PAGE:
UVALDE, Texas (AP) – Legislative committee investigating Texas elementary school shooting Ready to hear more evidence from law enforcement officials on Monday last month.
Dustin Burrows, the state spokesman who chairs the committee investigating the shooting at Rob Elementary School in Wowalde, spoke with another officer and member from the school district police, who said they would hear more witness statements from the Wowalde Police Department. Department of Public Safety.
“We would like to thank at least all law enforcement agencies for their cooperation and for providing the witnesses we have requested,” said Republican Burrows from Lubbock.
Following Burroughs’ initial statements during the committee’s hearing in Wolverhampton, the committee moved into an executive session, preventing the public from hearing the testimony of witnesses.
Last Thursday, Burrows indicated impatience Uvalde told the police department it was unclear whether they would testify voluntarily before the panel. However, he said on Friday that Uvalde police officers had agreed to speak With the committee.
Burrows said testimony would continue Tuesday in Austin. He said he hopes to provide information on when at least a preliminary report will be released to the public.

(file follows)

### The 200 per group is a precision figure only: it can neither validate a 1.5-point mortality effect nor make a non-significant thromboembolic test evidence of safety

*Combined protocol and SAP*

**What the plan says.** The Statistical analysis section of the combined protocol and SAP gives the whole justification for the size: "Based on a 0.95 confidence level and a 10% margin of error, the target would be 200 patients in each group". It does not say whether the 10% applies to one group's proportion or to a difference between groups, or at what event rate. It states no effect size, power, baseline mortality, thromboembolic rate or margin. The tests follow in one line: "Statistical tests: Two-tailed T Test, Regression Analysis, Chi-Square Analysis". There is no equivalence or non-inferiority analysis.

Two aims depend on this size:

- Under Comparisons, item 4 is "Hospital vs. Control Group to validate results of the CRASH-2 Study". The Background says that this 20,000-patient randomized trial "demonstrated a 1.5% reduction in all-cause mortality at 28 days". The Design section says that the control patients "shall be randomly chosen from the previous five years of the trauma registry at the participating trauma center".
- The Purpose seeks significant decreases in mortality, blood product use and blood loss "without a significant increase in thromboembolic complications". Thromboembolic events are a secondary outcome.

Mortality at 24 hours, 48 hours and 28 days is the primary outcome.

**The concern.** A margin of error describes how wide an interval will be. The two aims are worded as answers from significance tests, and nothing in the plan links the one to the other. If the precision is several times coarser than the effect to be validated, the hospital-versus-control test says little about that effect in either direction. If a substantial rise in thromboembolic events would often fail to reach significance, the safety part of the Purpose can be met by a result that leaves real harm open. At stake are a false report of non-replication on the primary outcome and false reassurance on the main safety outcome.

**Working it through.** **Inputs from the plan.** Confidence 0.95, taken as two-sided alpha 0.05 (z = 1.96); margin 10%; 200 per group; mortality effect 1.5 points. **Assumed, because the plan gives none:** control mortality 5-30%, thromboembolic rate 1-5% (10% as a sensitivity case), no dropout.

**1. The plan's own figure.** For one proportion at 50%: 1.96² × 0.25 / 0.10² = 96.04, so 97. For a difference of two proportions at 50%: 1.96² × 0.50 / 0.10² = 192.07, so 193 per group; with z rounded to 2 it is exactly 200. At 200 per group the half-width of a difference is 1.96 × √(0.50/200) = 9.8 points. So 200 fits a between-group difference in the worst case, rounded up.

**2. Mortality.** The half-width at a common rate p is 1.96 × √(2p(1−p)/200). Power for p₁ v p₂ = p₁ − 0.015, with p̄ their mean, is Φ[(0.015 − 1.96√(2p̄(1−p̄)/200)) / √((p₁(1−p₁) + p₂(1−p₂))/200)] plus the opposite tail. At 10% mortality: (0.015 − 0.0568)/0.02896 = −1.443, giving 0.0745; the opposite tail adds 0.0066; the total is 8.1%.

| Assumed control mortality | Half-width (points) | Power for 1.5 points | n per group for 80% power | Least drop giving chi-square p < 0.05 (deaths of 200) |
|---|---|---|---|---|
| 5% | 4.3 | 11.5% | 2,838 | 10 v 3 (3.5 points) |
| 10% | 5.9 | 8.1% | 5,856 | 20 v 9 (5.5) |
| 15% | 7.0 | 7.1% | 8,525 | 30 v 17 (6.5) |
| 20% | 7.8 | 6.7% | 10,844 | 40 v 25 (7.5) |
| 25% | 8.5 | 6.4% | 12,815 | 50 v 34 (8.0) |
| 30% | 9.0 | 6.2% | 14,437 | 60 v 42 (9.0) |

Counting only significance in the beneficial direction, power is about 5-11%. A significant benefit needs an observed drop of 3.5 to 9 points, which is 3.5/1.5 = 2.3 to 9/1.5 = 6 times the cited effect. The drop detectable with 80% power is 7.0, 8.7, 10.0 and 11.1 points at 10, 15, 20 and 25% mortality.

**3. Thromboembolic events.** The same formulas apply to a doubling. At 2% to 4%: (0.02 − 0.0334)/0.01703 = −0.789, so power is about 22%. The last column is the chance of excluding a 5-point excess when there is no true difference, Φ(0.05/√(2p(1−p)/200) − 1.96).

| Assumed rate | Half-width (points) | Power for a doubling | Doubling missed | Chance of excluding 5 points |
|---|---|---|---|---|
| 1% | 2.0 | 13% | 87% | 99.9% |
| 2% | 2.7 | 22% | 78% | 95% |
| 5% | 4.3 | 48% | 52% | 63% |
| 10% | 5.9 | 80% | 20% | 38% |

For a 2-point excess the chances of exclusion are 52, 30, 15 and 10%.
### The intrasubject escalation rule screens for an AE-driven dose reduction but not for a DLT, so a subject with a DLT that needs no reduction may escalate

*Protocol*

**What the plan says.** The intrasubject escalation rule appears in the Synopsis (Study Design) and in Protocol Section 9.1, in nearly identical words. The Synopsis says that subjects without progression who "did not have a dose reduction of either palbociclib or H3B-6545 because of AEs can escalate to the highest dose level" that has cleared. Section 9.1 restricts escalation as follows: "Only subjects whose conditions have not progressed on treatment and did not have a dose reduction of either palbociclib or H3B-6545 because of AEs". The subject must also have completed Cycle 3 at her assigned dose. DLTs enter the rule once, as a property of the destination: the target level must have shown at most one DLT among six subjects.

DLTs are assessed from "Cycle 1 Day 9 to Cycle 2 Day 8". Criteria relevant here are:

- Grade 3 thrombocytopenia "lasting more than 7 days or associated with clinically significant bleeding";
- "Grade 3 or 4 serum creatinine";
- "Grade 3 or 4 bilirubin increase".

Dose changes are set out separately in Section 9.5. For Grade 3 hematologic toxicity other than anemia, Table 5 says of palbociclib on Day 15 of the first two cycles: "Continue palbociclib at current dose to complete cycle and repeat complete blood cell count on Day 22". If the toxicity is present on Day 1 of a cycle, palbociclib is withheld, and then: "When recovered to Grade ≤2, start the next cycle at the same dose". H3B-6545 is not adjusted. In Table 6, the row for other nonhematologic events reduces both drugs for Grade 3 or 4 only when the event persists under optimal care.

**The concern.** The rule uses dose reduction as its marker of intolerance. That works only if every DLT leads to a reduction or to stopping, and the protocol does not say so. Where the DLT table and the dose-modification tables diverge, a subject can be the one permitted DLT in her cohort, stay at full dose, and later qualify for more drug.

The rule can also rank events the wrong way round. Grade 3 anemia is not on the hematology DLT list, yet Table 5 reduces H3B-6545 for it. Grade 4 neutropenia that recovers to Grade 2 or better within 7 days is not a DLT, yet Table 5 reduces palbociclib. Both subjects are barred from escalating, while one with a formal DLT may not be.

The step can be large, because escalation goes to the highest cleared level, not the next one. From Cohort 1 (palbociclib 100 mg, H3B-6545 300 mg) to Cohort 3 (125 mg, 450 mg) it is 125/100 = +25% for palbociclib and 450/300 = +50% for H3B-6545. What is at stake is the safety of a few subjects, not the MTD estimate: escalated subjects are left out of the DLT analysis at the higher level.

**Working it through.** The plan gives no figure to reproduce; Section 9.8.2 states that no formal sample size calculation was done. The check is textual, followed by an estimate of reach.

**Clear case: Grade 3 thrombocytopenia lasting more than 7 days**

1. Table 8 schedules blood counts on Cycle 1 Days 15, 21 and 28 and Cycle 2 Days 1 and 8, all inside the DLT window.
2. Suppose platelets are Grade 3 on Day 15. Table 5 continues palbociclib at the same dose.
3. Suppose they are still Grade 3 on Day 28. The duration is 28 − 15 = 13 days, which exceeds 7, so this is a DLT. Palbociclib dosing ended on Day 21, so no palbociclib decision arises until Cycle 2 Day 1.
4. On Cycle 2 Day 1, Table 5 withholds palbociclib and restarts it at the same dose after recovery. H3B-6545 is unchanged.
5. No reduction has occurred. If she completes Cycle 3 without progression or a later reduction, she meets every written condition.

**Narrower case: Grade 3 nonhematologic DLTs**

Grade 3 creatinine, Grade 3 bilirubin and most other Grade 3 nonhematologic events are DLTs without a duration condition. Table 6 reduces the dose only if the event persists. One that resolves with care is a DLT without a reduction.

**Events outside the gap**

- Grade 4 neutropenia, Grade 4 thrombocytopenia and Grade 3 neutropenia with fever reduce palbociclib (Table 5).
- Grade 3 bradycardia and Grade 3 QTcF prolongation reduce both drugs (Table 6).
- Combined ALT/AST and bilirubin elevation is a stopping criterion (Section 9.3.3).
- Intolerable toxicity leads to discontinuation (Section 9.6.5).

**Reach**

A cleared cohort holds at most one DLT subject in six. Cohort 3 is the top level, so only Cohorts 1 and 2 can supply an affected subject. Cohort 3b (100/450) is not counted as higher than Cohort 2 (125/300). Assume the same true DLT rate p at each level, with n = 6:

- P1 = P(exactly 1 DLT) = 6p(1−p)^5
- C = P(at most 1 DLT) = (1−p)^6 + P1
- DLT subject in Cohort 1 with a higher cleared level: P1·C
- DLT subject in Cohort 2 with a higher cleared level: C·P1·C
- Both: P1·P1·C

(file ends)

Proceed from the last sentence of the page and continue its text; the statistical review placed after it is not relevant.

Wawalde School Shooting
Uvalde is an 11-year-old avid runner, remembered for his energy
Texas shooting records may be blocked by legal loopholes
The Wowalde girl loved to dance, hoping to have a viral tickout video
The murdered Uvalde girl was attentive and opinionated
An 18-year-old man killed 19 students and two teachers At school on May 24th. Questions as to why police did not confront and kill the man who opened fire for more than an hour, even though distressed parents outside the school asked authorities to go inside And panicked children called 911 from inside.
Law enforcement officials have provided very little or no controversial information since the shooting, sometimes withdrawing it hours after the announcements were made. Authorities declined to provide details, saying the investigation was ongoing.
Some are concerned that Texas officials are using a legal loophole To prevent the release of records – even to the families of the victims – after the case is over. Exemption from the law protects against the release of information on crimes for which no one has been convicted. The Texas Attorney General’s Office ruled that this applies when a suspect dies.
Authorities did not release the records requested under the Public Information Act to media outlets, including the Associated Press, citing widespread exceptions and ongoing investigations. It also raised concerns about whether such records would be released to the families of the victims.
School staff were among others interviewed behind closed doors by the committee.
Burrows defended the committee for interviewing witnesses privately and for not disclosing their findings so far, saying its members wanted an accurate account before issuing the report.
Find more AP coverage of the Uvalde School shooting: https://apnews.com/hub/uvalde-school-shooting